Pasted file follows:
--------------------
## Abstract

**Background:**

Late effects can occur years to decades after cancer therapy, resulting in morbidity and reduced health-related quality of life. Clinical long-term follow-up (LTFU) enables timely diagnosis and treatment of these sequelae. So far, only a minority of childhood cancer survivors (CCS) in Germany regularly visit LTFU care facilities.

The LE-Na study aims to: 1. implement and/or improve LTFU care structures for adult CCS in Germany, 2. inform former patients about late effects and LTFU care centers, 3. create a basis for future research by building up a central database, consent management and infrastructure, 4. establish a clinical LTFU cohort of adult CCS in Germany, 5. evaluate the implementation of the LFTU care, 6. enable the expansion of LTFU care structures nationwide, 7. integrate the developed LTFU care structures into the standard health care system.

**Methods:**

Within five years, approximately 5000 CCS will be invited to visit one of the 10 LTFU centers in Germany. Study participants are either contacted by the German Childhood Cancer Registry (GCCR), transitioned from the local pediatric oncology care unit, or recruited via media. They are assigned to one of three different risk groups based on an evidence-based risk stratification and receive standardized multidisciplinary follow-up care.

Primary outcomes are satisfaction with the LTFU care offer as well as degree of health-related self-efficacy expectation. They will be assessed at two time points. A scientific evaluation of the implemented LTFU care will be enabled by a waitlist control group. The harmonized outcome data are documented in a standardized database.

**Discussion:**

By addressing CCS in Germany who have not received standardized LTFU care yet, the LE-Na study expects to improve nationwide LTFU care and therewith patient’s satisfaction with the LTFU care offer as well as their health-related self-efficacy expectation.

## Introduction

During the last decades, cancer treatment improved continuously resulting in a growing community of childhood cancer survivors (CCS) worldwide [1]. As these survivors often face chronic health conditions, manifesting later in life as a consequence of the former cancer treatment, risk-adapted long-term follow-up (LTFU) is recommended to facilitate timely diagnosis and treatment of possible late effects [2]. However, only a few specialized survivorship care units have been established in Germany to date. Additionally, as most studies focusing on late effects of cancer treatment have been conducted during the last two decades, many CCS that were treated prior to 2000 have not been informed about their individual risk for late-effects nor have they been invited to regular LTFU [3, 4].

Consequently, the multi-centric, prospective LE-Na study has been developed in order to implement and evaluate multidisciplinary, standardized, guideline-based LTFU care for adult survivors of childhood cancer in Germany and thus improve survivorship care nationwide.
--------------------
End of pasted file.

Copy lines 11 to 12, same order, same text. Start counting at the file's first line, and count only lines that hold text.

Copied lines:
During the last decades, cancer treatment improved continuously resulting in a growing community of childhood cancer survivors (CCS) worldwide [1]. As these survivors often face chronic health conditions, manifesting later in life as a consequence of the former cancer treatment, risk-adapted long-term follow-up (LTFU) is recommended to facilitate timely diagnosis and treatment of possible late effects [2]. However, only a few specialized survivorship care units have been established in Germany to date. Additionally, as most studies focusing on late effects of cancer treatment have been conducted during the last two decades, many CCS that were treated prior to 2000 have not been informed about their individual risk for late-effects nor have they been invited to regular LTFU [3, 4].

Consequently, the multi-centric, prospective LE-Na study has been developed in order to implement and evaluate multidisciplinary, standardized, guideline-based LTFU care for adult survivors of childhood cancer in Germany and thus improve survivorship care nationwide.